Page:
You’d like to be generous, but don’t have any money. You’d love to save the children in Mexico, build a school in India, drill water wells in Ethiopia, sponsor a widow in Sri Lanka and put shoes on all the orphans in Somalia.

However, you’ve got $27 in the bank and the rent’s due next Friday.

So, what can you do? Here are six ideas:

1. Volunteer your time!

You’ll be surprised the response you’ll get if you ask your church whether they need anybody to do any volunteer work. More than likely they have a long list of needs – ranging from somebody to sort and file the last 20 years of Sunday school and Vacation Bible School materials – to somebody who would paint the steeple, caulk the baptistery, teach the Golden Agers class, help drive the seventh graders to weekend events or “adopt” the church kitchen, agreeing to clean it up once a week.

Don’t have a church? Then call up one of these and ask if they need volunteers:
               The Salvation Army
               Goodwill Industries
               Your local food bank
               Your local animal shelter
               Your local nursing home
               Your local hospital
               The YMCA or Boys & Girls Club
               Your city’s park & recreation department

You may be astonished at the needs.

2. Donate your hair!

If you have an extra 10 inches of healthy hair, you can donate it to a number of organizations that will make it into wigs for people who have lost their own hair. Lots of people lose their hair due to cancer treatments, alopecia, burns and others – but don’t have extra money to buy a wig.

That’s where you come in. It doesn’t cost a thing to grow your hair.

There’s been a lot of publicity over the past few years related to hair donation, including Hillary Swank’s highly public haircut on Oprah.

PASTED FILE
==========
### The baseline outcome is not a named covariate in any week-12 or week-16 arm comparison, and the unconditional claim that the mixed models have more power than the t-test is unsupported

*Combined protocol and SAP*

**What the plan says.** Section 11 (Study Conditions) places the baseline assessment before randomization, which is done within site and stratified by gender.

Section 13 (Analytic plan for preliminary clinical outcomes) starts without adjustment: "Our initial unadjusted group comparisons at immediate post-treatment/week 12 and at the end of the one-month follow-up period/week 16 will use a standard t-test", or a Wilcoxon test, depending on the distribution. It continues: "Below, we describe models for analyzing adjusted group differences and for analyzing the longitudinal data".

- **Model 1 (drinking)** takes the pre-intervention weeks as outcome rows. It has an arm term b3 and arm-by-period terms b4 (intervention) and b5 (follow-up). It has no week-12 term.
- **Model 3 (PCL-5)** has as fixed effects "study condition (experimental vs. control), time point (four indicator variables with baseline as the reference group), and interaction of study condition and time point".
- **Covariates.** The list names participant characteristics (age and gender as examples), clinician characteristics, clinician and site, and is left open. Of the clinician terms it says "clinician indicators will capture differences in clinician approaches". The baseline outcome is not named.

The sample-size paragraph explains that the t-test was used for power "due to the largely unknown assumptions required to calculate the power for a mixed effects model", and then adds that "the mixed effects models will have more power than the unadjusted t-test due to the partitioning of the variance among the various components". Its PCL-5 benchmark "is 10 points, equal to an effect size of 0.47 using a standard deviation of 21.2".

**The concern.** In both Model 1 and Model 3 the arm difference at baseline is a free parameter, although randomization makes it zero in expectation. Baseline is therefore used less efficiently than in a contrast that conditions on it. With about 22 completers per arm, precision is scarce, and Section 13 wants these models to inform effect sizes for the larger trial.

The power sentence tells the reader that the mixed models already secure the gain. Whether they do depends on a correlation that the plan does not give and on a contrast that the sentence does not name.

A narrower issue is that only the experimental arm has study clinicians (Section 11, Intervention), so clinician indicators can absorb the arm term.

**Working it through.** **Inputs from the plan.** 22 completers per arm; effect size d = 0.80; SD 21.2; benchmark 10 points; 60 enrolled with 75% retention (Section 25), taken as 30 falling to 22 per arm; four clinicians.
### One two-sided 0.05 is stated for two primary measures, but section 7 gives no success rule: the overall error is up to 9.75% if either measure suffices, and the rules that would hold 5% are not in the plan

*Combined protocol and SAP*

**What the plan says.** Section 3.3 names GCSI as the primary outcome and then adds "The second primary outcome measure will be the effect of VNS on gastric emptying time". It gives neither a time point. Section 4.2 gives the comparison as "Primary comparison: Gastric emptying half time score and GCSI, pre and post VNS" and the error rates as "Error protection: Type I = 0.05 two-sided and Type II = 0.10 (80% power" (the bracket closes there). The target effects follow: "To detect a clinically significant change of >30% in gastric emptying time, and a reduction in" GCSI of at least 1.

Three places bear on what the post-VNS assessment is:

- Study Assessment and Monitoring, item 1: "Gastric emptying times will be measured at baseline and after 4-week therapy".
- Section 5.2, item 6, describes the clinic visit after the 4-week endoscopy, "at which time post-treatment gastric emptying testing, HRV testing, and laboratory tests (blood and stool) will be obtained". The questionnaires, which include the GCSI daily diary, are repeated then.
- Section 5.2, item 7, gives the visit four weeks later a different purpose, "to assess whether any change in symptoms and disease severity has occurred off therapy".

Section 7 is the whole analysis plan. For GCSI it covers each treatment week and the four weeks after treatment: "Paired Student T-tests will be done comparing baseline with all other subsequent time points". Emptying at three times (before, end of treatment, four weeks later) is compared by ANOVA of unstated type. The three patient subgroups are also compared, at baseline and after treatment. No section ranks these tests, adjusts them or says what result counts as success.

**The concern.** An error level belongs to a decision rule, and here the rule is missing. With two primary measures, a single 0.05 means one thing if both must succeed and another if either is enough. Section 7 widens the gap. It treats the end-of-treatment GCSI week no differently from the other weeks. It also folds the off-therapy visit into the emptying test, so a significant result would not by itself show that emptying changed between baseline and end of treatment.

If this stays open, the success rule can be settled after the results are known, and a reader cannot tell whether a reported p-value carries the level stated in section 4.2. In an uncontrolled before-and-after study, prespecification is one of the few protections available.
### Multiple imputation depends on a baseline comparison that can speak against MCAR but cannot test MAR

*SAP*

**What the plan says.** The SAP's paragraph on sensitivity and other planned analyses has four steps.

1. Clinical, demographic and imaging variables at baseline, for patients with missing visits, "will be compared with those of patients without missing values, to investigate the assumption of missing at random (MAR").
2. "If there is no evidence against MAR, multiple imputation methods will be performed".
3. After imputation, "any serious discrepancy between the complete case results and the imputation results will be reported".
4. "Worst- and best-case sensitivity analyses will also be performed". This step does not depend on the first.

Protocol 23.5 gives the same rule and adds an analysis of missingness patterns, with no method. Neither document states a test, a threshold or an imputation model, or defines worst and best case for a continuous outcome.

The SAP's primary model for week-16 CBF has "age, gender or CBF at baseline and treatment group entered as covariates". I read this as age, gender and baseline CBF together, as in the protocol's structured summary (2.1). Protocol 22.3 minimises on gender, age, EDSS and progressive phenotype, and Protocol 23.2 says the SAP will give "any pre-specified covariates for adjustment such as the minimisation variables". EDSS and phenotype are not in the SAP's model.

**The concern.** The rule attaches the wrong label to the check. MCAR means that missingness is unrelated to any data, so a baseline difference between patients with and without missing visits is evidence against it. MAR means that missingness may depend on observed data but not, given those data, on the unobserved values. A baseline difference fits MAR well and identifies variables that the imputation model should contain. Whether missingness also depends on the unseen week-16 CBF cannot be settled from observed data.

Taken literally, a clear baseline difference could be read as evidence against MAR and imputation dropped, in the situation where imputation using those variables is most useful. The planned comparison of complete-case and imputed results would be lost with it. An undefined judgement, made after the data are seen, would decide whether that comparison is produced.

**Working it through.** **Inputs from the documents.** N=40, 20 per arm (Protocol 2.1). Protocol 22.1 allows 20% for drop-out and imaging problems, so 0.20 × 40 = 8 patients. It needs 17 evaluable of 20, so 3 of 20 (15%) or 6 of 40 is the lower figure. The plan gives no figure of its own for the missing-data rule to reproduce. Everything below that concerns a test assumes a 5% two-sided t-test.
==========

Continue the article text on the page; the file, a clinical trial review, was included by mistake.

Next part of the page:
Before you take the plunge and donate your hair, however, make sure you do your homework in choosing a charity, take great care of your hair and have lots of patience! Hair only grows about half an inch a month, so it takes a while to get those 8-to-12 inches needed to donate.

3. Dig out your old cellphones!

Somewhere in the deserts of Iraq and the mountains of Afghanistan are soldiers who want nothing more than to make a phone call to their loved ones. The value of a phone is immeasurable. Check out Cell Phones for Soldiers .

However, it’s not the only such charity.

Discarded cell phones account for nearly 65,000 tons of toxic waste each year. Cell phone recycling is critical because each improperly disposed cell phone can pollute up to 132,000 liters of water.

More than 500 million unwanted cell phones are either awaiting disposal in the home, or seeping hazardous lead, mercury, cadmium, brominated flame retardants, and arsenic into the environment. And with new features available every year, a cell phone’s average life is now less than 18 months, adding more than 140 million cell phones (and their batteries) to our landfills each year. That’s 2.5 million toxic mobile phones dumped each week. Because the United States has yet to establish federal regulations requiring mobile phone recycling, only about 10 percent of cell phones are currently being donated or recycled.

The good news is that mobile phone manufacturers have recognized the need for cell phone recycling, stepping up their efforts to stop this enormous threat to the environment. National mobile phone carriers have instigated mobile phone recycling take-back plans, accepting unwanted cell phones at any of their retail locations nationwide.

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